Airbus subsidiary Stelia Aerospace is close to completing the modernization of its factory at Méaulte in the north of France. The aerostructures manufacturer, which is headquartered in Toulouse, has invested around €70 million ($79 million) over the past 18 months to transform the plant into a fully digital operation in order to support increasing Airbus's monthly production rates to 60 A320s and 13 A350s.
“For the A320, this is already achieved. We’ve reached the rate of [producing materials] for 60 [shipsets],” said Stelia Aerospace CEO Cédric Gautier, who inaugurated the new factory in March alongside Fabrice Bergier, his counterpart at Airbus Commercial Airplanes.
Stelia, which was formed in January 2015 through the merger of Aerolia and Sogerma, produces forward fuselage sections for the entire Airbus family of airliners. The Méaute site, where most structures for Airbus are made, is clearly the trailblazer facility for the innovations Stelia wants to make in production processes and technology.
One of the first decisions the company made was to assign specialized roles to each building at the site, allocated by aircraft program. The building for the new A350 is around 300 meters long (984 feet). Work for the A320 program is now concentrated in two buildings, whereas before it had been scattered across several parts of the site. This was took account of output rate for the A400M and A380 programs being significantly slower than for the A320.
The production process has been remodeled to be closer to those used in the automobile sector, with fuselage sections moving continuously along a line to be completed in different stages. Riveting is now automated; managed on tablet devices without any paper. Managing the riveting process, alone, used to take up two hours each day. Now it is handled in real time.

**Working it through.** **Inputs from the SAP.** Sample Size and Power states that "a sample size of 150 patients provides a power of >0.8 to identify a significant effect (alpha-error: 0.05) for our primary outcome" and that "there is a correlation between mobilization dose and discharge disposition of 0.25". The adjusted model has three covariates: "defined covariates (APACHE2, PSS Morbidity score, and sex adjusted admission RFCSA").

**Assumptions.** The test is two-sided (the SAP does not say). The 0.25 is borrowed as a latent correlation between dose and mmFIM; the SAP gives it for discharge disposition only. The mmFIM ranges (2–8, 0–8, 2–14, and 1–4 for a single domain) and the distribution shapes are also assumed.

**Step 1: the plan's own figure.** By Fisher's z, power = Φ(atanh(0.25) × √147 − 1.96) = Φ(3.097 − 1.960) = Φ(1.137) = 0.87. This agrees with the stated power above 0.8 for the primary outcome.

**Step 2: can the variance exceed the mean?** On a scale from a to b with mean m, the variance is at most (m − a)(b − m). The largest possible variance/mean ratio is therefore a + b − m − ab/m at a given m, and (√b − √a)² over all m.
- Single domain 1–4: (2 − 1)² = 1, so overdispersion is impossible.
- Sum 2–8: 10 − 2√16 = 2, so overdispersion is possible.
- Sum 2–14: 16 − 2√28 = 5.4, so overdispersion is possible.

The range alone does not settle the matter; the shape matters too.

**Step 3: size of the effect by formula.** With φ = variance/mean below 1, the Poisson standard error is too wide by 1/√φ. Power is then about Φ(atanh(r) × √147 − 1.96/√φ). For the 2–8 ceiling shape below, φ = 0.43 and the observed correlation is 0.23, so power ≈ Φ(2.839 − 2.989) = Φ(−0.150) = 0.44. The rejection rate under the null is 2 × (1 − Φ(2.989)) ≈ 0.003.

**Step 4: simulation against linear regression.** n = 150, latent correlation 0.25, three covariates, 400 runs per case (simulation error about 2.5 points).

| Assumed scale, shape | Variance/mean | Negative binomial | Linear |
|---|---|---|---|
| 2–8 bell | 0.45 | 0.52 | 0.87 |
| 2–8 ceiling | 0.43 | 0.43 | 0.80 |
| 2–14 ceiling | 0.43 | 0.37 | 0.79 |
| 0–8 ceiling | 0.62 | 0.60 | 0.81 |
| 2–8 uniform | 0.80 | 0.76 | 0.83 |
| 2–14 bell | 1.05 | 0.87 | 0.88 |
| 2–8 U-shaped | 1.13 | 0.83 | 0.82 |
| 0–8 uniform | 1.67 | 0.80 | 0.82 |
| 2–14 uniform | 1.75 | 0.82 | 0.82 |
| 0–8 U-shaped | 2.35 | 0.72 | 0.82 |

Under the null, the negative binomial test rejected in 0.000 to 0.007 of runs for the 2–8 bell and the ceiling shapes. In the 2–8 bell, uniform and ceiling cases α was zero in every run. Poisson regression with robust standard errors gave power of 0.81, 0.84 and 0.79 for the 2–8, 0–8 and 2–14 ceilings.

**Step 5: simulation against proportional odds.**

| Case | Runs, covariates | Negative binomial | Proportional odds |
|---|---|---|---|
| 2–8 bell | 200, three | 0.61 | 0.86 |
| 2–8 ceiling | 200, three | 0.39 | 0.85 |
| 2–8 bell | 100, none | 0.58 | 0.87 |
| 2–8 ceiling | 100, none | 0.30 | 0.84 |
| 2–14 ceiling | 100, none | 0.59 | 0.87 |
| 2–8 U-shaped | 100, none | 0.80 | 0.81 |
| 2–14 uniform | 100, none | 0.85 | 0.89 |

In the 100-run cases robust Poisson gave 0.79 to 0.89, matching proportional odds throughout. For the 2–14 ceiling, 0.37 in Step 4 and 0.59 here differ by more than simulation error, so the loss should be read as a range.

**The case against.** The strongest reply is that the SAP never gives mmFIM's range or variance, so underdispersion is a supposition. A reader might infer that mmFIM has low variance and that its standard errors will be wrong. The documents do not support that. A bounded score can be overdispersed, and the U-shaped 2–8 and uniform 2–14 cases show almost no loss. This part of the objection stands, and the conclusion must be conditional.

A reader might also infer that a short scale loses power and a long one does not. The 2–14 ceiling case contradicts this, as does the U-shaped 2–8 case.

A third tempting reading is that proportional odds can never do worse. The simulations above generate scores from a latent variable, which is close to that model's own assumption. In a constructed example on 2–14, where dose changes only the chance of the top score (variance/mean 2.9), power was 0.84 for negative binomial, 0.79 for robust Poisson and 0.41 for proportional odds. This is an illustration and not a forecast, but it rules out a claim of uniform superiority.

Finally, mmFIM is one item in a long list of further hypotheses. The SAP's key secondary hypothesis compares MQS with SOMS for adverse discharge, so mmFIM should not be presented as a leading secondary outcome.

According to Stelia, it has already reduced the time taken to produce structures by around 15 percent. “The transformation achieved by Stelia has put this subsidiary on the same level as the Airbus Group, and even above [the efficiency] of some Airbus Commercial Airplanes factories,” commented Brégier.
On May 30, the Méaulte factory delivered to Airbus the first nose section for the new BelugaXL extra-large freighter. The aircraft is used to transport large aerostructures between the airframer’s various factories around Europe.
However, Stelia doesn’t only want to serve Airbus. One of Gautier’s objectives is to find more new clients, as it did back in 2011, when Bombardier named it to produce fuselage sections for the new Global 7000 business jet. Today, the company earns about a third of its revenues from work for the Airbus Group. In 2016, revenues increased by 8 percent on 2015 to reach €2.1 billion ($2.4 billion).
During the Paris Air Show, Stelia (Hall 2a Stand A254) will display various metal and composite structures for the A350, while also showcasing for the first time samples of its work for Boeing’s rival 787 widebody. To get closer to North American clients, Stelia is establishing an aerostructures factory in Mexico. To start with, it will support Global 7000 production.
The French group also wants to develop other activities, such as producing seats for business and first class airline passengers, as well as for pilots. Currently, this work contributes around €200 million ($224 million) to total revenues, and Stelia wants to increase this by around 50 percent over the next three years on the back of growing demand for more cabin comfort.
In the cockpit, Stelia claims to be the joint leader for pilot seats alongside the UK group Ipeco. It supplies seats for all Airbus and ATR models, as well as for various Boeing and Embraer aircraft.